A question that often gets asked of me, when an enquiry comes through, is “what if my dog can’t be let off lead during my photoshoot?”.
Whilst it could be that the dog is still quite young and hasn’t quite got a hand of recall, or they are older and might be a little wary of strange locations and people. They might just be a flight risk and it’s for their own safety.
The absolute most important part of the service I deliver is a safe environment for my client and their dogs. So it’s vital that we make sure the dogs aren’t put at any risk whilst still creating stunning portraits of them. As a professional dog photographer, I’ve developed editing skills that help me keep dogs safe, whilst still delivering beautiful images that are “lead-free”.
As part of my pre-shoot session guide, I advise clients that they can retain their own collar if needed. I can then attach an adapted lead of my own, which is thin enough to make it that much easier to remove in Photoshop afterwards.
If the dog requires a harness during the photo session, the sheer size of them can often prove hard to remove digitally. So I do ask that clients bring a collar along too. That way we can swap the dog in and out of the harness when it’s needed for walking between the different spots in the shoot. But, we still have an easy way of removing the lead at the end. If a harness has to stay in place, then for an additional fee I can arrange for this to be removed by digital editing specialists.
As you can see with this Wire-haired Hungarian Vizsla puppy, the use of a show slip lead means that we can keep the dog safe but the removal process is much easier. The other benefit is that the lead often disappears into the dog’s neck fur and we can very easily give the impression the dog was ‘naked’ and not on a lead at the time of the shoot.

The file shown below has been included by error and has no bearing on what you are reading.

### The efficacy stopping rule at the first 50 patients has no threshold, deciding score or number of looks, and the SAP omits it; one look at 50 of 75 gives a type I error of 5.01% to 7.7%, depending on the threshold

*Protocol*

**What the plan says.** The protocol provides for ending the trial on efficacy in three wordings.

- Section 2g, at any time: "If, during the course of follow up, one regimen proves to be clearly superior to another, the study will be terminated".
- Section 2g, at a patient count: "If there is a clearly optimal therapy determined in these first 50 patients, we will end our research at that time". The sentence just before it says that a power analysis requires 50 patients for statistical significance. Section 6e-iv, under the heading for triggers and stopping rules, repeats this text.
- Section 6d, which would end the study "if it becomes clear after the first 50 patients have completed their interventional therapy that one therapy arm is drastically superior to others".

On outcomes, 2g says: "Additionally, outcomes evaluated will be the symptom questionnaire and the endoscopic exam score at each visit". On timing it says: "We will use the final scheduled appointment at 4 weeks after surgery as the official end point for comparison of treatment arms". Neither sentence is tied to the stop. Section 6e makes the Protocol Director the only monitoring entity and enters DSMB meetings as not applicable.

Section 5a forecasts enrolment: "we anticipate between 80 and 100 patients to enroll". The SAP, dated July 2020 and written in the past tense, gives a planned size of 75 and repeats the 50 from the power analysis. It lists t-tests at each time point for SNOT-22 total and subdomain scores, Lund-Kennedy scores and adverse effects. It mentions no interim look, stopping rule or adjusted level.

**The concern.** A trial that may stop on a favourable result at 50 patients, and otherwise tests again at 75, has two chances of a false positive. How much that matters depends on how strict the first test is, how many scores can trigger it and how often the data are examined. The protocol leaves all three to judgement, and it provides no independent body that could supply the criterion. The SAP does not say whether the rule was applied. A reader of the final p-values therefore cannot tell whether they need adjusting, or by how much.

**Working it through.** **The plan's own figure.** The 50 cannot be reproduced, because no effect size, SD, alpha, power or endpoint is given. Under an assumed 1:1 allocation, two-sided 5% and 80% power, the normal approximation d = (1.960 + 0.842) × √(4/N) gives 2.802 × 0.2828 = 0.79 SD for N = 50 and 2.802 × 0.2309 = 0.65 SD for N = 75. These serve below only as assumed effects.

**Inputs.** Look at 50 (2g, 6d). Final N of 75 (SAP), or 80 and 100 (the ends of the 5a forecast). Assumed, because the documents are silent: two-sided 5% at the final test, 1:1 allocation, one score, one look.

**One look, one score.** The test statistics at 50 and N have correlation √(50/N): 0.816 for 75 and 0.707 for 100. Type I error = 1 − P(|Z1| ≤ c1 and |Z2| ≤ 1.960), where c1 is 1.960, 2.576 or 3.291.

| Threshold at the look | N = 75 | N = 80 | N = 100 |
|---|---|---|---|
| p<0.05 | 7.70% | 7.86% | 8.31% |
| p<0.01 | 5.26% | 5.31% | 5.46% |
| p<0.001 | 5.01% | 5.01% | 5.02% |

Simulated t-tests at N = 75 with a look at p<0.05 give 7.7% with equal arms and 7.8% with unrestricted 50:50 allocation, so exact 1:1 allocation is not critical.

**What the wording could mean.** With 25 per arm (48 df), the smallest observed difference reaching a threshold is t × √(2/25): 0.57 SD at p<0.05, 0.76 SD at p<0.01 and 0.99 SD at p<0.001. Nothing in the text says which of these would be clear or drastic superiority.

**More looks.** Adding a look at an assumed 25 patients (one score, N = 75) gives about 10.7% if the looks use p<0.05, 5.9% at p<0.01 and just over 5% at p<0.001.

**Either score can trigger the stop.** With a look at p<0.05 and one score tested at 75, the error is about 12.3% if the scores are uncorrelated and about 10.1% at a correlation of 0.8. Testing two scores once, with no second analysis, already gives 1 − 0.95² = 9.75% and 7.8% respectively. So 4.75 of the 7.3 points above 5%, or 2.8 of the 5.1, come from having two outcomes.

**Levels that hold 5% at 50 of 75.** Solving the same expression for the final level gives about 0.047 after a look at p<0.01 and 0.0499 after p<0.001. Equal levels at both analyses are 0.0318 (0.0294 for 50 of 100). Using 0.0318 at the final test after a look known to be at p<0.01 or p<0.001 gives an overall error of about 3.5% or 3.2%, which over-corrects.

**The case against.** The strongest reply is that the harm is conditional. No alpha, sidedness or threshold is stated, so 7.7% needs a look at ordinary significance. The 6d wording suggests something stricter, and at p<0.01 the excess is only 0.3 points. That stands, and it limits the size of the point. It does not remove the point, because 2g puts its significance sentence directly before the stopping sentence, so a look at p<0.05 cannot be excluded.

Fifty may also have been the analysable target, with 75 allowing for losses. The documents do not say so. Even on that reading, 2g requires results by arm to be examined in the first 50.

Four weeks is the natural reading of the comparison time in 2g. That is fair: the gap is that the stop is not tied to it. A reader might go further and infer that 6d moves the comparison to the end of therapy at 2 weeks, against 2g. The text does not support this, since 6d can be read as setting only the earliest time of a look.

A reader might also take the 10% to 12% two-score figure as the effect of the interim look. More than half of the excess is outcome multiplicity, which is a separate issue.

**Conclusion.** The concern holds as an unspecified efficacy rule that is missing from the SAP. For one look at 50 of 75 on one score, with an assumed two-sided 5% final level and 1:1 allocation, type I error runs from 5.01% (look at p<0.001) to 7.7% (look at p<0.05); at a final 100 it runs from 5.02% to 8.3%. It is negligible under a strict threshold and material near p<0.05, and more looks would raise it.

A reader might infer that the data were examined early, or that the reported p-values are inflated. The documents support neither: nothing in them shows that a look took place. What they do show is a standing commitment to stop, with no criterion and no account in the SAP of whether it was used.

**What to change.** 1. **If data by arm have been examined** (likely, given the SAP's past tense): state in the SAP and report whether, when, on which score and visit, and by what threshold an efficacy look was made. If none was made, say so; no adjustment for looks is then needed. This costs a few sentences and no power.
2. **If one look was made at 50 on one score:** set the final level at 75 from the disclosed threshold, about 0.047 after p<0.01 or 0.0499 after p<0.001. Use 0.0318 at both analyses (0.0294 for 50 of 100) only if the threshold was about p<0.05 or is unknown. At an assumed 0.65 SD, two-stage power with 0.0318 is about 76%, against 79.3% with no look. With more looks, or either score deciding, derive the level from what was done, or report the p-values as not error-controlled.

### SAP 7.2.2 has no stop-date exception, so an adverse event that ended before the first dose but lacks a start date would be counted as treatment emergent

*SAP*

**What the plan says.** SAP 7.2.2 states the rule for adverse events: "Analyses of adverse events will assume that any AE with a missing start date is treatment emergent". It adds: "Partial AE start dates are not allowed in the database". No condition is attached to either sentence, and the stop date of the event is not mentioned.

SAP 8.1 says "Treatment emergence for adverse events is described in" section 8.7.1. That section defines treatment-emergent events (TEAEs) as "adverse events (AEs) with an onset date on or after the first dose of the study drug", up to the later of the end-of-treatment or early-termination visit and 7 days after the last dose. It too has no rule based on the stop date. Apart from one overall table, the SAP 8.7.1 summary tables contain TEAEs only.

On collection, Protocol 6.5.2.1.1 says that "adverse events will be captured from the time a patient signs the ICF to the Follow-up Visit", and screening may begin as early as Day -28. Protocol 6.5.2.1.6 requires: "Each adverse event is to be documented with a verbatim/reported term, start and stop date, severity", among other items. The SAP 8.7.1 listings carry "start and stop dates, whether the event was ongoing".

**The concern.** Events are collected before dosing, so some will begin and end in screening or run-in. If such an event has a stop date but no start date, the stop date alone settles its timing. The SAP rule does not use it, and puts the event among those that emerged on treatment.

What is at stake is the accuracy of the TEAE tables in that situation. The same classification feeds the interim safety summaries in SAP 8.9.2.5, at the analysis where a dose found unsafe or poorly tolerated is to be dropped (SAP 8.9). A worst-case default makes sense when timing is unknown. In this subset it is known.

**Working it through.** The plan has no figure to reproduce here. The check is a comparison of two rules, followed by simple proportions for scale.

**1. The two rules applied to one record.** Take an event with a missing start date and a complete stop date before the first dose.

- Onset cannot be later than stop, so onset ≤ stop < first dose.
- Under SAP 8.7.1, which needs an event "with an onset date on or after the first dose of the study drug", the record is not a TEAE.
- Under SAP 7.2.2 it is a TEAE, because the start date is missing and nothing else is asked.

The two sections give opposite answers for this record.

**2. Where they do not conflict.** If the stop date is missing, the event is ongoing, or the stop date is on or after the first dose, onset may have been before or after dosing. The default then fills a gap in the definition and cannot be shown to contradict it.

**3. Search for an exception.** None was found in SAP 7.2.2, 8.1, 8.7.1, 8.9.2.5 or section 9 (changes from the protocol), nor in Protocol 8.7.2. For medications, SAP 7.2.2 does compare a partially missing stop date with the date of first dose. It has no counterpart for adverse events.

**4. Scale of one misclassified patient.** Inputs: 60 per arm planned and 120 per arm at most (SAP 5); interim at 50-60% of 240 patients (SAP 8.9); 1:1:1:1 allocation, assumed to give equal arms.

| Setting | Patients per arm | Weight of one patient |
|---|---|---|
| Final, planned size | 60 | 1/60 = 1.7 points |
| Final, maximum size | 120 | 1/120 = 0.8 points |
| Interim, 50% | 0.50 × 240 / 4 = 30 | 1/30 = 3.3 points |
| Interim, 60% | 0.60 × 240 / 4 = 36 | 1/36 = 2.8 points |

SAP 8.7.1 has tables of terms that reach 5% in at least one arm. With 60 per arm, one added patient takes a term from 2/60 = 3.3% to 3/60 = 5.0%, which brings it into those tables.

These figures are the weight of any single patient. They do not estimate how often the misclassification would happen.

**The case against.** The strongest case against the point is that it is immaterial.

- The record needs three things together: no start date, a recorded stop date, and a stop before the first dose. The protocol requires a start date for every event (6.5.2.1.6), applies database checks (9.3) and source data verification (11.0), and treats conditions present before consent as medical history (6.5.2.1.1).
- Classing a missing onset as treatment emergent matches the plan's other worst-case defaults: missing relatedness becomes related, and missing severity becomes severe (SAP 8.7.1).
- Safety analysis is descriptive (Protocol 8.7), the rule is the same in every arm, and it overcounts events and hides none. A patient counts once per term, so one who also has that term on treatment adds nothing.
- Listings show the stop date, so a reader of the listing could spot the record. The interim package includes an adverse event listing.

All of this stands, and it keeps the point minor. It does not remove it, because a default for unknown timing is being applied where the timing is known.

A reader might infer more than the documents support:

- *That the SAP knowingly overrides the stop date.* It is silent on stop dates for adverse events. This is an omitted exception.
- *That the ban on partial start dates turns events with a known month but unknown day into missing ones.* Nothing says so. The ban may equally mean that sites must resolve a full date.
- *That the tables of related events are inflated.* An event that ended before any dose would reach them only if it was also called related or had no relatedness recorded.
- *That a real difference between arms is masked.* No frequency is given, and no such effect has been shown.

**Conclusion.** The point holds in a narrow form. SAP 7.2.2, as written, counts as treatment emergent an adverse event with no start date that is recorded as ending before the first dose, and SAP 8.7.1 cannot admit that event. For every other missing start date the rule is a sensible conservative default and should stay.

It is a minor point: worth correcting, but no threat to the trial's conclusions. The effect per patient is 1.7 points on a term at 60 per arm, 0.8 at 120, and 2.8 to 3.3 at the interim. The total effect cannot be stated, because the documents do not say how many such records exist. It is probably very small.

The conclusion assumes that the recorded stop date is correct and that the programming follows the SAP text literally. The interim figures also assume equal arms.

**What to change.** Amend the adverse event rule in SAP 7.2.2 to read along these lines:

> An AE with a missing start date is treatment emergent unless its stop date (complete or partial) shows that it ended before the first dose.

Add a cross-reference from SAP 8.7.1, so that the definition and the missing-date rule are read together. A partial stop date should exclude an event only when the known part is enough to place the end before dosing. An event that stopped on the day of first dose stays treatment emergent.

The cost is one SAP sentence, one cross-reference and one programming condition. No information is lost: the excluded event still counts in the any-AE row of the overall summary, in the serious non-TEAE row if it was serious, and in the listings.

We can also use the features available in our editing software to remove the client, if needed, from the image.
Here, you can see, that the client had to hold two slip leads so that we could align the dogs together for this feature wall art shot. Clever use of a treat controls the direction of their gaze. I wouldn’t be able to photograph wide-angle, show the big skies, and not still capture an element of the client in the shot. So we work our magic once again and gone are the client’s arms, legs and whatever else can be seen that shouldn’t be in the finished image.
But what about studio rather than outdoor sessions?
That chance of a dog escaping and running off miles into the Welsh countryside is not going to be an issue during a studio session. But we do sometimes need to use a lead to keep the dogs in position for a specific image.
I always want to provide the perfect experience for my clients, whichever session they decide to book.
As much as I would have liked my 9 week old puppy to have had a perfect sit, that really wasn’t the case. So we actually used a slip lead for this chair shot. My wife was hidden behind the chair too, but you would never have known.
Recommendations and reviews
I’m grateful that my clients are keen to let others know about their experience with me and provide such lovely feedback like that shown below.
It makes me so happy that I can deliver such an experience to my clients and know that they have artwork to cherish for many years to come.